Maternal smoking during pregnancy predicts nicotine disorder (dependence or withdrawal) in young adults: A birth cohort study

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O'Callaghan, Frances V
Al Mamun, Abdullah
O'Callaghan, Michael
Alati, Rosa
Najman, Jake M
Williams, Gail M
Bor, William
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Little research, particularly involving longitudinal prospective cohort studies, has investigated factors in earlier life that influence later adult patterns or frequency of smoking, including factors which lead individuals not only to initiate smoking early, but also to quit in late adolescence before developing physical or psychological dependence. We examined childhood and adolescent predictors of the patterns and frequency of smoking at 21 years. Participants consisted of a subgroup of 3522 youth (52% female) from the Mater-University of Queensland Study of Pregnancy, for whom social, family and individual factors in childhood (5 years) and adolescence (14 years), as well as smoking status at 21 years, were measured. Unadjusted odds ratios and 95% confidence intervals were estimated using multinomial logistic regression, and multivariable associations were evaluated using progressive multinomial logistic regression models. Results showed that marital changes between 5 and 14 years, paternal smoking at 14 years, and adolescent alcohol use and externalizing behaviours were independently associated with 'smoking regularly' and 'used to smoke' patterns. Above-average adolescent school performance was protective for both groups, with higher maternal level of education being protective for the 'smoke regularly' group. Maternal smoking at 14 rather than 5 years was a risk factor for 'regular smokers', while maternal smoking at 5 but not at 14 was protective and associated with the 'used to smoke' pattern. The findings highlight the protective factors of mothers' quitting between 5 and 14 and youth being more likely to quit, and markers of developmental risk, as well as protective factors, particularly in adolescence, that may be targeted in efforts to influence the pathway to adult smoking. The findings imply that public health policy and smoking cessation interventions should focus more attention on families from disadvantaged socioeconomic backgrounds and specifically tailored to their needs.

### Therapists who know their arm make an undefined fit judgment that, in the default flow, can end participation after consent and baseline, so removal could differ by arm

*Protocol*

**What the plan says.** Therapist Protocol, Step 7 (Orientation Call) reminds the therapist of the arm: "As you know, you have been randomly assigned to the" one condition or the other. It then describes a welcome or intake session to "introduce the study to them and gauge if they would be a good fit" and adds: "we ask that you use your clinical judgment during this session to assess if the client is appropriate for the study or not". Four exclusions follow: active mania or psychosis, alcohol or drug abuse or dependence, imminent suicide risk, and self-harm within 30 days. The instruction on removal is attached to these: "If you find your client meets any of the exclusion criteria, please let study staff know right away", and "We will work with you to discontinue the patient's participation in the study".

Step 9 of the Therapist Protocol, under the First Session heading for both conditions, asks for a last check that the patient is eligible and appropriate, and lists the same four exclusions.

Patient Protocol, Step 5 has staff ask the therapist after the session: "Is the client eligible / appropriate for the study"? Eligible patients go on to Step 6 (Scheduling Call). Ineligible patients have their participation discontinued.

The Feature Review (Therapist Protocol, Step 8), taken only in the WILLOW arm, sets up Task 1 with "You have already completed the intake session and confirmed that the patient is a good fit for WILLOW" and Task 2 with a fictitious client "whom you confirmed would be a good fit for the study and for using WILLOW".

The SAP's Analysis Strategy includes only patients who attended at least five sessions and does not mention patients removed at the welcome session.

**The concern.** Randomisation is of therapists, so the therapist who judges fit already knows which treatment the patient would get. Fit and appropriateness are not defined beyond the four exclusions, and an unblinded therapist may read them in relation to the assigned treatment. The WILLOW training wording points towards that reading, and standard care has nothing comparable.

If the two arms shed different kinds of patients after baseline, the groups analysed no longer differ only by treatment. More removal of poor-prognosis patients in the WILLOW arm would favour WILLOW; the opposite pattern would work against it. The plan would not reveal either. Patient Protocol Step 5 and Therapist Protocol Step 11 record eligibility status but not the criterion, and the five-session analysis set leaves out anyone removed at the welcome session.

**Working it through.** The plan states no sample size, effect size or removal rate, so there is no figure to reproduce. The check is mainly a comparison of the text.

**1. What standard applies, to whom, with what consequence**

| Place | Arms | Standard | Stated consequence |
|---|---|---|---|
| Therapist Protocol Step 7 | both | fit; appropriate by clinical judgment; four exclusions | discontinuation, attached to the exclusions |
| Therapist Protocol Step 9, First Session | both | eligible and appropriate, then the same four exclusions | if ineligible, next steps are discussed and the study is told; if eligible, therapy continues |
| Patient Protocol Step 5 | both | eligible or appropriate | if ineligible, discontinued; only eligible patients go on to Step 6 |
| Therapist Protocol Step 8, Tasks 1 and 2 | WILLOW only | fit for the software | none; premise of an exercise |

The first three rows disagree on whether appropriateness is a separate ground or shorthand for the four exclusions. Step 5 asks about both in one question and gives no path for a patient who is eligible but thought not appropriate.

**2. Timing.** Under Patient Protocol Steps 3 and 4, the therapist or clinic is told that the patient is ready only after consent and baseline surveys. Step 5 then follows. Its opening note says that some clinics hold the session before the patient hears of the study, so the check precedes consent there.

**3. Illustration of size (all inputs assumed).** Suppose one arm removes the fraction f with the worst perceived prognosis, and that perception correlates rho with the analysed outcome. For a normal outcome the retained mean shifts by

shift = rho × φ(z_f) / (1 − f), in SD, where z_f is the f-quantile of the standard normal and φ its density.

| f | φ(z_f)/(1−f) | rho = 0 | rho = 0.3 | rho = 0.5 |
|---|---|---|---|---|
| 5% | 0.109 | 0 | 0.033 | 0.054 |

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Australian and New Zealand Journal of Public Health
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© 2009 Public Health Association of Australia. This is a preprint of an article published in the Australian Accounting Review. Reproduced in accordance with the copyright policy of the publisher.The definitive version is available at
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